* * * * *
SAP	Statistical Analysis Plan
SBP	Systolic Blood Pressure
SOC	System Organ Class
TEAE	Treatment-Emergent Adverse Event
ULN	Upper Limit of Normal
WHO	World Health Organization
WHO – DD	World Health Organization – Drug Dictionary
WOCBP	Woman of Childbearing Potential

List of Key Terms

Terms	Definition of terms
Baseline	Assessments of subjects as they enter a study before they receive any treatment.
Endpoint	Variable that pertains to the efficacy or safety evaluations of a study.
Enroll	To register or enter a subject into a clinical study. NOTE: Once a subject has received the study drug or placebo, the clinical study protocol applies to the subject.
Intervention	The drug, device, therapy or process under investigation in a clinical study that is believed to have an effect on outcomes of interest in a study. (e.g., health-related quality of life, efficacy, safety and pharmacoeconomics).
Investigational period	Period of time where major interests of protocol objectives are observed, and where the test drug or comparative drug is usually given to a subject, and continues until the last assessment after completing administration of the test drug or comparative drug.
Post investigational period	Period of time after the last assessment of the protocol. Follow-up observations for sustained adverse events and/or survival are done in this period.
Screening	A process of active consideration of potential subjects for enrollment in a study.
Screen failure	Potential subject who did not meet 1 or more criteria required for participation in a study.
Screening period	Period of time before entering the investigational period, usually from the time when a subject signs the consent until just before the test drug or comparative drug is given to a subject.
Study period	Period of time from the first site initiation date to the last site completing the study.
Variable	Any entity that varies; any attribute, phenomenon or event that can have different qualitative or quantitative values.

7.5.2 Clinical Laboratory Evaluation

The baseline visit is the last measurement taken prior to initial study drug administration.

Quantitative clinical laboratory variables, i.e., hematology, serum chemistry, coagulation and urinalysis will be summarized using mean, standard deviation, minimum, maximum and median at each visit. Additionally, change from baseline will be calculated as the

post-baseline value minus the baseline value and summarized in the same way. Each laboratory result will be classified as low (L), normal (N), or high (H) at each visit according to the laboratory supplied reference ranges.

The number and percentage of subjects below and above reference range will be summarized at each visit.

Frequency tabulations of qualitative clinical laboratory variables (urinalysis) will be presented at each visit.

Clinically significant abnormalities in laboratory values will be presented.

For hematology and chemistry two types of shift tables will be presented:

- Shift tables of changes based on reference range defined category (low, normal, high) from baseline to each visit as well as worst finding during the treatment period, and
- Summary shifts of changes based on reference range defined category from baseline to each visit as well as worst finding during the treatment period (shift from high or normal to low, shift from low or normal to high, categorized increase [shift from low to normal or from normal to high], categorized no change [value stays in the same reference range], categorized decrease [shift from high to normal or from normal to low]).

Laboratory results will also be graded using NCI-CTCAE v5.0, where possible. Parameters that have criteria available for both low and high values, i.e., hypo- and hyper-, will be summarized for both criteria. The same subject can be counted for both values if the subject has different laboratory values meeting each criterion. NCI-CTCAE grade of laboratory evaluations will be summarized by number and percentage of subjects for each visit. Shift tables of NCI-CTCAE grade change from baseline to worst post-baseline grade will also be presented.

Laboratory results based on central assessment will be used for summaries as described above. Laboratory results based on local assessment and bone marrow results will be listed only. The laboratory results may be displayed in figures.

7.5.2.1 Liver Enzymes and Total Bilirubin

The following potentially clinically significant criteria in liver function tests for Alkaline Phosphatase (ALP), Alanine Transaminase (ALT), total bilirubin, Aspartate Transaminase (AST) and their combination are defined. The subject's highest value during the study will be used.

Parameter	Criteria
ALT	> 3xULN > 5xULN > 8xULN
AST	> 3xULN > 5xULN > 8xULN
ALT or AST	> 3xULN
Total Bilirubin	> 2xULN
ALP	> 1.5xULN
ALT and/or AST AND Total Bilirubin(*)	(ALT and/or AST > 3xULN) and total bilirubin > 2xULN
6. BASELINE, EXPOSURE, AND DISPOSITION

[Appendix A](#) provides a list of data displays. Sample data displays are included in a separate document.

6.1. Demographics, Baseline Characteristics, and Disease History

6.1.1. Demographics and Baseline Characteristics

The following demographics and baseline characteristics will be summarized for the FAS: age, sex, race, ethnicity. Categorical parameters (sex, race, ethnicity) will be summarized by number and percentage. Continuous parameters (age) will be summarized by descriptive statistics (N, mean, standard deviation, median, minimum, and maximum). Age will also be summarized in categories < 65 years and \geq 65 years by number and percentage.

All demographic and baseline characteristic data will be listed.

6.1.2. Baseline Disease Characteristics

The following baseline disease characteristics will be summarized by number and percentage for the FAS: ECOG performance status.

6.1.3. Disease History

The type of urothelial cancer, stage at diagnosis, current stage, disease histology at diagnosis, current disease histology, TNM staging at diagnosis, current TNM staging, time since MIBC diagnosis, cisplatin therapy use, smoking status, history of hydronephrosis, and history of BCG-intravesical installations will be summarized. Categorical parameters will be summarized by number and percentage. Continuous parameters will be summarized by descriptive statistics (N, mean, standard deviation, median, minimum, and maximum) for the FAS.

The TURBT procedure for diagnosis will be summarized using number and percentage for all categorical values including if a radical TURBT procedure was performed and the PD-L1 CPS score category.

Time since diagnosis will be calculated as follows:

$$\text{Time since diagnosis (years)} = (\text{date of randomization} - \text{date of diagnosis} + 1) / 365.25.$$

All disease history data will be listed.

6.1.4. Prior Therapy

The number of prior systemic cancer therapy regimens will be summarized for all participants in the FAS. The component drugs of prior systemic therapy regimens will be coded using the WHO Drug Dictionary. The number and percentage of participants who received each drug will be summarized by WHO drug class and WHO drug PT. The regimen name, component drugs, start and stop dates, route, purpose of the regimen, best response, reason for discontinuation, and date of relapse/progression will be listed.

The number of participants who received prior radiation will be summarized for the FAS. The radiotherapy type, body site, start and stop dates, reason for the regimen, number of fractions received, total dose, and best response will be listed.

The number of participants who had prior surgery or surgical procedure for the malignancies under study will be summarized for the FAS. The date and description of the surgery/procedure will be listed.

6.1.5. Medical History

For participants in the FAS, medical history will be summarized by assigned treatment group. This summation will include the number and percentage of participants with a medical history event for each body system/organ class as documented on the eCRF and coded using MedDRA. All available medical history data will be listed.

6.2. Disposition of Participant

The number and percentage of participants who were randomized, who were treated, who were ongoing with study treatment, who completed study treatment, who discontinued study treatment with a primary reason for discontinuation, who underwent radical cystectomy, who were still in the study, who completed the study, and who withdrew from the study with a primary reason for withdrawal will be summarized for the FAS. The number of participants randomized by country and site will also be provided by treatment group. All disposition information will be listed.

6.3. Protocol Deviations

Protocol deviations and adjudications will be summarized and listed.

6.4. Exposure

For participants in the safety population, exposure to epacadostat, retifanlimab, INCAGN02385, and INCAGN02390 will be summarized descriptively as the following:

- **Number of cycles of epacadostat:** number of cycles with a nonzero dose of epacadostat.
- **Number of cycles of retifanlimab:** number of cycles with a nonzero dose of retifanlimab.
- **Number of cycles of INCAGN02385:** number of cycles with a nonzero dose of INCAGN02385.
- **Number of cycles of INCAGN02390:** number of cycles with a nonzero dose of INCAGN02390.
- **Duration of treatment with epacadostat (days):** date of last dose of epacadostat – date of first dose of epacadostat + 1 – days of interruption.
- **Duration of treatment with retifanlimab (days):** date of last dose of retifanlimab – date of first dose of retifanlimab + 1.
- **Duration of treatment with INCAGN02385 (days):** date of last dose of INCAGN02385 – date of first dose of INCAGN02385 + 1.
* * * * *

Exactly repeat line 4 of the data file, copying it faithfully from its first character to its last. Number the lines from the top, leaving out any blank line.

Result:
TEAE	Treatment-Emergent Adverse Event